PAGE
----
This version is more vague, a pure interest piquer.


*Star Potential is the first astrology how-to guide written exclusively for high school girls ages 15-17 that will capitalize on the teen obsession with astrology-related titles such as the bestselling Star Crossed (Running Press Kids, 2010) and The Star Shack (Sourcebooks Fire, 2010) at an all-time high, and the constant popularity of the horoscope section of teen magazines.

Look at the listings in Publishers Marketplace; these descriptions stem from hooks, though they tend to also be vague.


Other Helpful Tips: – index of helpful writing tips

Tuesday, April 26, 2011


So I realized I haven't posted anything in a while now. Which means not only am I woefully behind in reading, twittering, and email...I'm also woefully behind in blogging.

Let's just say that last week, I looked at my calendar, spit out my wine and said:

"Oh SHNIZER! I'm getting married in FOUR MONTHS!"

And a flurry of appointments, panic-moments, and frantic organizing began.

And then Easter happened.

And then my phone went kaput.

And then a meteor crashed into my bedroom and turtles started dancing and flowers were somewhere over there and the old spice man was at my door with apples and oranges and...

Well. Enough excuses. Please accept this picture of my cat as an apology:

Or stay tuned for a LOAD of upcoming AWESOMENESS, including:

-a post on how to write and perfect your hook (logline/elevator pitch)
-a VERY inspiting guest post by the lovely Agent Laura Bradford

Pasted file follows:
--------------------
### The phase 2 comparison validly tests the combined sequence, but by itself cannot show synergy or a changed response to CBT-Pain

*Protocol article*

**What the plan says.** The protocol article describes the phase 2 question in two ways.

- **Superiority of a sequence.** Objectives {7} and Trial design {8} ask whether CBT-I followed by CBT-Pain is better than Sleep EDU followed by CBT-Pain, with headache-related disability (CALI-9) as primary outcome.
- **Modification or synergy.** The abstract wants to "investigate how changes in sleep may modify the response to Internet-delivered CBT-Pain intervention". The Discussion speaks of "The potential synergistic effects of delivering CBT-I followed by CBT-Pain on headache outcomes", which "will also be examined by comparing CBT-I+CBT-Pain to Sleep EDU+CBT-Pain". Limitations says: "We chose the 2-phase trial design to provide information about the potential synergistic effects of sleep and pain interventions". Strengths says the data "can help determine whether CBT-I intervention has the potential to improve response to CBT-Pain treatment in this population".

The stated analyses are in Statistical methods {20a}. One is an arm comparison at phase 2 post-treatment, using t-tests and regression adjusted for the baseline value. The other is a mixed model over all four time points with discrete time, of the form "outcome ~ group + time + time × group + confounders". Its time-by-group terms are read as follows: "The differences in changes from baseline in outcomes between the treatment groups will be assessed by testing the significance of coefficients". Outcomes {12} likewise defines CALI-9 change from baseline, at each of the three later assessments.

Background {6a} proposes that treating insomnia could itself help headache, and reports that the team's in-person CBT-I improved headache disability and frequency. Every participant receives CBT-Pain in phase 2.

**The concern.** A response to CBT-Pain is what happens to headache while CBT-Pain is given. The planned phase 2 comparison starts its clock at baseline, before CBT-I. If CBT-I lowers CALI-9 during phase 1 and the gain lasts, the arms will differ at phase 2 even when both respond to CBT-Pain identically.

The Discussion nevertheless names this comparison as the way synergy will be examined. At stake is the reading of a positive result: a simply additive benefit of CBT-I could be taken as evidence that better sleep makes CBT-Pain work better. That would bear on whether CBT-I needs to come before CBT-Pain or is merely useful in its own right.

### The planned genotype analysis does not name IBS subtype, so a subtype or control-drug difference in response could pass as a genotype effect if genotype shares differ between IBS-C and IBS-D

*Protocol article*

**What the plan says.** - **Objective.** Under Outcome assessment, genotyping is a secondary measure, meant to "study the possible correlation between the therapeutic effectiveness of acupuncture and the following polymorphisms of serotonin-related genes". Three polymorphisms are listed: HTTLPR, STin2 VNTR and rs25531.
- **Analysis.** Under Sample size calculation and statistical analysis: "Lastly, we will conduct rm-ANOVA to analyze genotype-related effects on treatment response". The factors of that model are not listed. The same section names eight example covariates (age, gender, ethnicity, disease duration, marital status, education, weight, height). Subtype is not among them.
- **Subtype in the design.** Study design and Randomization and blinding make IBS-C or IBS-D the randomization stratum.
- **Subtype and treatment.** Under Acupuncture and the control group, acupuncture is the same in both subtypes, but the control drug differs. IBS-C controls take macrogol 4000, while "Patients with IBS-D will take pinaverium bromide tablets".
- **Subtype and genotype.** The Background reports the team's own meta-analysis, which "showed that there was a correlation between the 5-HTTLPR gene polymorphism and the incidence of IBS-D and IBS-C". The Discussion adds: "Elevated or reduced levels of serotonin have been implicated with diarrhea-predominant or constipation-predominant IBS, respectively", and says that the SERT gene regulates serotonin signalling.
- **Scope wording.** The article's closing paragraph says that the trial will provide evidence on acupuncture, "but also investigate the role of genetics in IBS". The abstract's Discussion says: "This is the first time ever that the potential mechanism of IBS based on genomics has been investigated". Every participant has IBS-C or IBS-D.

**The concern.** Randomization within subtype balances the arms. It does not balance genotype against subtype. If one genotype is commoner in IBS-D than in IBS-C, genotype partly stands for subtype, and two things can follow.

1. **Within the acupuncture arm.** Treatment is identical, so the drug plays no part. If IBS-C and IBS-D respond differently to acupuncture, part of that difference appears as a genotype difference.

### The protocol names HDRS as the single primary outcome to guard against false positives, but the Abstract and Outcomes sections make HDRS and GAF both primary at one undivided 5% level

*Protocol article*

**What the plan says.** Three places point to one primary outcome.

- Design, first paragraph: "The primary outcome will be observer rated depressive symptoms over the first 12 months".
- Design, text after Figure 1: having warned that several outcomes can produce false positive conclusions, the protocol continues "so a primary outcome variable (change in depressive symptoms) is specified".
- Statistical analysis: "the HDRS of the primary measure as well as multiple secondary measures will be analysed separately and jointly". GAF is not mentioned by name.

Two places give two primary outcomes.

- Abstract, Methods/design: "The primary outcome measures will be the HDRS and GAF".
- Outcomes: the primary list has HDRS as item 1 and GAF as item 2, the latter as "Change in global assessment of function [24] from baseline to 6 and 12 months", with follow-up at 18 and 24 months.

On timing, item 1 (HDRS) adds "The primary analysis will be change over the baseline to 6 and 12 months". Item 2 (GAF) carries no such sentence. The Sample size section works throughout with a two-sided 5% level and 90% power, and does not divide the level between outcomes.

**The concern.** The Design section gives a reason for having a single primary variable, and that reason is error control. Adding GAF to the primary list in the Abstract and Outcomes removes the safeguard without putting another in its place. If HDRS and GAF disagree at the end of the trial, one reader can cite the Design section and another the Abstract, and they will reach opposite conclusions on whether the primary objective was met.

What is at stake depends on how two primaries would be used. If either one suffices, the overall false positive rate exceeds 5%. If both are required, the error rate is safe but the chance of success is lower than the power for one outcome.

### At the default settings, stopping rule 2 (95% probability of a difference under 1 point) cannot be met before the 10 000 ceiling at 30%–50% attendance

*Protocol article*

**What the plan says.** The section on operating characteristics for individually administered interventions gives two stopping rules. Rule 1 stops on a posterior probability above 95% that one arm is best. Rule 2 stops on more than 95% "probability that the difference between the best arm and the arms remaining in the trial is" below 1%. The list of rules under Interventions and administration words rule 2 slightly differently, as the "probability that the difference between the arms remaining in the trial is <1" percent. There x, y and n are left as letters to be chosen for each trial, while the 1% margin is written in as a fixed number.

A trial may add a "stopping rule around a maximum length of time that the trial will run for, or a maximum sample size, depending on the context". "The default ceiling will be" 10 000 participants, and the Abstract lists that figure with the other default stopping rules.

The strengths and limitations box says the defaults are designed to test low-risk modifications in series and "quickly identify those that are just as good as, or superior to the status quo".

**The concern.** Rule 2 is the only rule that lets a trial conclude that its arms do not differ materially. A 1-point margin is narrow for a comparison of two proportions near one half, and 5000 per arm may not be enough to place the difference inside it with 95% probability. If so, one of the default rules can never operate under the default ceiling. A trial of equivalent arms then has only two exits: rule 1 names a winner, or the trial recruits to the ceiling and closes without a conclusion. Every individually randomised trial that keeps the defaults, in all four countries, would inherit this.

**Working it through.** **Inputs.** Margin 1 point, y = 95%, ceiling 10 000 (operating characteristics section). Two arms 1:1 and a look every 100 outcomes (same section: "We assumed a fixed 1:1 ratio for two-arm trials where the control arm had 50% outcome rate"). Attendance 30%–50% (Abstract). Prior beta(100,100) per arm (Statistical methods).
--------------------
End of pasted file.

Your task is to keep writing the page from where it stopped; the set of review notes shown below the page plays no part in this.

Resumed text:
-possibly...the news on when I'm re-opening to submissions...(yes, it has been decided...but not announced...)

Thursday, April 14, 2011

Why I'm Scared (to self-publish)

I started this blog post today after pondering the sentiment many people have that “your days are numbered, agent. Why should I get a publisher or pay you 15% anyway when I can just put it up online myself and get a 70% royalty?!”

I wanted to show that no, really, agents are pretty much awesome. I mean, you can just read this and know that right?

Research commenced. I found out exactly how to self-pub:

“With Kindle Direct Publishing (KDP) you can self-publish your books on the Amazon Kindle Store. It's free, fast, and easy. Books self-published through KDP can participate in the 70% royalty program and are available for purchase on Kindle devices and Kindle apps for iPad, iPhone, iPod touch, PC, Mac, Blackberry, and Android-based devices. With KDP, you can self-publish books in English, German, French, Spanish, Portuguese, and Italian and specify pricing in US Dollars and Pounds Sterling.”


You just have to price your book between $2.99 and $9.99 to get that 70%; otherwise, you get 35%, which is the rate you will generally get (if not better) from a traditional indie pub.

If you want to be available on more than just the Kindle, you'll need to put your book onto a site like Smashwords.

Awesome. Know thy enemy and all that.

Then came the time to throw the wrench into this eeevil plan.

USA Today writes: “This January [Amanda Hocking] sold more than 450,000 copies of her nine titles…. Novelist J.A. Konrath…has sold more than 100,000 self-published e-books.”

Wait, what?

"The Beanie Baby Handbook by Lee and Sue Fox sold three million copies in two years and made #2 on the New York Time Bestseller list."

And on and on and on. There's even a self-published book on self-published hall-of-famers!

Boy. Self-publishing ebooks sure doesn’t sound so bad, does it? Sounds pretty lucrative, actually.